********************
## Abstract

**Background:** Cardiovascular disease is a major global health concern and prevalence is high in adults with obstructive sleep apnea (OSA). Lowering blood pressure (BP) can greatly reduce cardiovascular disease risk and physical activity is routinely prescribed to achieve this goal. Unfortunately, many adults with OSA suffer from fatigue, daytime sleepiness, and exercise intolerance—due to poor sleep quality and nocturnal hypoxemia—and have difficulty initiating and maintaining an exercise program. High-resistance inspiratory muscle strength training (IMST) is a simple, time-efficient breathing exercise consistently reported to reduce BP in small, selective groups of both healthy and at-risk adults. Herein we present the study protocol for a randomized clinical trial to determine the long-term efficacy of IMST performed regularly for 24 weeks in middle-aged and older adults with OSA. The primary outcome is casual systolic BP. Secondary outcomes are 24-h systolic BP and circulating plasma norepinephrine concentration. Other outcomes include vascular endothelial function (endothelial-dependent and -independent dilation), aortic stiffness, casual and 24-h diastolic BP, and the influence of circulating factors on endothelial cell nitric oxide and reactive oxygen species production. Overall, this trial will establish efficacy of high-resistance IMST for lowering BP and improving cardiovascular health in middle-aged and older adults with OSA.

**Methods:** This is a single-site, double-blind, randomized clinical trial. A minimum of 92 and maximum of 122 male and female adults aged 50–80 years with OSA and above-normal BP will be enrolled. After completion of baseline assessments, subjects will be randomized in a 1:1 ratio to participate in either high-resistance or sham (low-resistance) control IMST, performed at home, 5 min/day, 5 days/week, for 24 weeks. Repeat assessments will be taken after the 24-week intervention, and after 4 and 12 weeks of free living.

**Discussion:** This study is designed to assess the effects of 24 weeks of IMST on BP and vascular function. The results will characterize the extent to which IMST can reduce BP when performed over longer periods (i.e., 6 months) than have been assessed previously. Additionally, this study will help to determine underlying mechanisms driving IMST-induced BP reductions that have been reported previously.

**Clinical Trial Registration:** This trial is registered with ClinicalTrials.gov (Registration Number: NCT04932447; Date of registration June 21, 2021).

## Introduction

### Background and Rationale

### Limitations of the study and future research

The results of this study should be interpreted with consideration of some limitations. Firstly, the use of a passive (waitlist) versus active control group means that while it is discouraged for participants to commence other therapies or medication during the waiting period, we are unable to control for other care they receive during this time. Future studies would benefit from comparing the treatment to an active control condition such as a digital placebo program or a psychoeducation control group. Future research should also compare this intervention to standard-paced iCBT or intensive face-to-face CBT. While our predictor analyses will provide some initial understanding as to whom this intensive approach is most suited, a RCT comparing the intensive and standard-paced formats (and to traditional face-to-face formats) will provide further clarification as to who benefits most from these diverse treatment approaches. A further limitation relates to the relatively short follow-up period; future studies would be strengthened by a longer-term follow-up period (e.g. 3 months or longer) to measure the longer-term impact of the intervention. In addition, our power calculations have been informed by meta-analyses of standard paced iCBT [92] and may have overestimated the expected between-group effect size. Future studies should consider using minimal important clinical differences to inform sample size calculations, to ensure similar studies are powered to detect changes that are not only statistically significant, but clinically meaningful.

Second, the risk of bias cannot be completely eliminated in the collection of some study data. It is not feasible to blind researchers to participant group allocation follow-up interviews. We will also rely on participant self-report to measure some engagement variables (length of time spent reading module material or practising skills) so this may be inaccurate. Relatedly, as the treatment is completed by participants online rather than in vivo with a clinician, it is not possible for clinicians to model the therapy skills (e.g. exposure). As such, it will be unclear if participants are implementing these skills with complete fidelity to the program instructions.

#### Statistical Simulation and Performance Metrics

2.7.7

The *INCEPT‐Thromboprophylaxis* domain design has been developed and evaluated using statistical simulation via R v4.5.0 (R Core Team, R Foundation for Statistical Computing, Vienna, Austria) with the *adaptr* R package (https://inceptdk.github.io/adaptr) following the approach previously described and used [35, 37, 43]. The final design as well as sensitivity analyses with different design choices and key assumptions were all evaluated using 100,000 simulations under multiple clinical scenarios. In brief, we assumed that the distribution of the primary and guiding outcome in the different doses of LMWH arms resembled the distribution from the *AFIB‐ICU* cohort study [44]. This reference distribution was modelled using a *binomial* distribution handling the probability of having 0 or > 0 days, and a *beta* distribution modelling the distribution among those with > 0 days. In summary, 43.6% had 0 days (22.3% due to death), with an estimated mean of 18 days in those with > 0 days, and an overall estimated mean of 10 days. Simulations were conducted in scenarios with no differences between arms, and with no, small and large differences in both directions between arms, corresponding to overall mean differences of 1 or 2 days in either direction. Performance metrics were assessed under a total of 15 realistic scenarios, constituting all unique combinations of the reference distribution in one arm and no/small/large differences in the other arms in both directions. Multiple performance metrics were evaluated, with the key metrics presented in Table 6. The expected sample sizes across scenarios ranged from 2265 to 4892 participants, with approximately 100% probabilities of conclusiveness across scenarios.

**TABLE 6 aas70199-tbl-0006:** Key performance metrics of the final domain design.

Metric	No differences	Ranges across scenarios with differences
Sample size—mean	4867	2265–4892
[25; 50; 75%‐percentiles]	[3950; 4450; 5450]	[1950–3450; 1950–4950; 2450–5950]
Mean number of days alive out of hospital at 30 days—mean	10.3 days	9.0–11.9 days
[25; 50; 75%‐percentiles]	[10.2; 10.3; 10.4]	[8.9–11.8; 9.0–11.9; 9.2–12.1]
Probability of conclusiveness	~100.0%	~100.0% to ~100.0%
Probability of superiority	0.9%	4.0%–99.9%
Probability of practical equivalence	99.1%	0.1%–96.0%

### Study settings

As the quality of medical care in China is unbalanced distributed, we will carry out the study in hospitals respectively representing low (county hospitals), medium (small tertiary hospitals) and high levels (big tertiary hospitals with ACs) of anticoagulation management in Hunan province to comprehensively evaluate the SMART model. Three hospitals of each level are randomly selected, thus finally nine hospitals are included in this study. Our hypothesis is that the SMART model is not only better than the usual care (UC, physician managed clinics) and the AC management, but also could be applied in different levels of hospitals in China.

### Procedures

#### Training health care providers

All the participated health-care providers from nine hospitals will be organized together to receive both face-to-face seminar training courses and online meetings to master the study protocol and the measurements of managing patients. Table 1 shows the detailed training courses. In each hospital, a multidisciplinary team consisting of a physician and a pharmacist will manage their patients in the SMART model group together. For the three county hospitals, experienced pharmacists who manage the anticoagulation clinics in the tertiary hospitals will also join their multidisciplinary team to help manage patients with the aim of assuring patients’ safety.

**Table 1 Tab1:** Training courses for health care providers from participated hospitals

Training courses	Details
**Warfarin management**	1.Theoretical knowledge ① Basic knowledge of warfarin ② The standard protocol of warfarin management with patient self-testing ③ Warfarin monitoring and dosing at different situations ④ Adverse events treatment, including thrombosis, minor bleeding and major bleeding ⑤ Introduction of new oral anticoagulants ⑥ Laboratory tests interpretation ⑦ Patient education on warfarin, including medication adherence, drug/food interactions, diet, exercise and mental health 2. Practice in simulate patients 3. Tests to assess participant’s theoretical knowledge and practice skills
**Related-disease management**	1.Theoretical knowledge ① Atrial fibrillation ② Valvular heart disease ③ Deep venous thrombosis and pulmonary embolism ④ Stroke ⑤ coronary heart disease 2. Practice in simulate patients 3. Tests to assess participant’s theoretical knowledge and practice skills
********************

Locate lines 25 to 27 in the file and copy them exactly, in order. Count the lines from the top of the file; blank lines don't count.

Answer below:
### Procedures

#### Training health care providers

All the participated health-care providers from nine hospitals will be organized together to receive both face-to-face seminar training courses and online meetings to master the study protocol and the measurements of managing patients. Table 1 shows the detailed training courses. In each hospital, a multidisciplinary team consisting of a physician and a pharmacist will manage their patients in the SMART model group together. For the three county hospitals, experienced pharmacists who manage the anticoagulation clinics in the tertiary hospitals will also join their multidisciplinary team to help manage patients with the aim of assuring patients’ safety.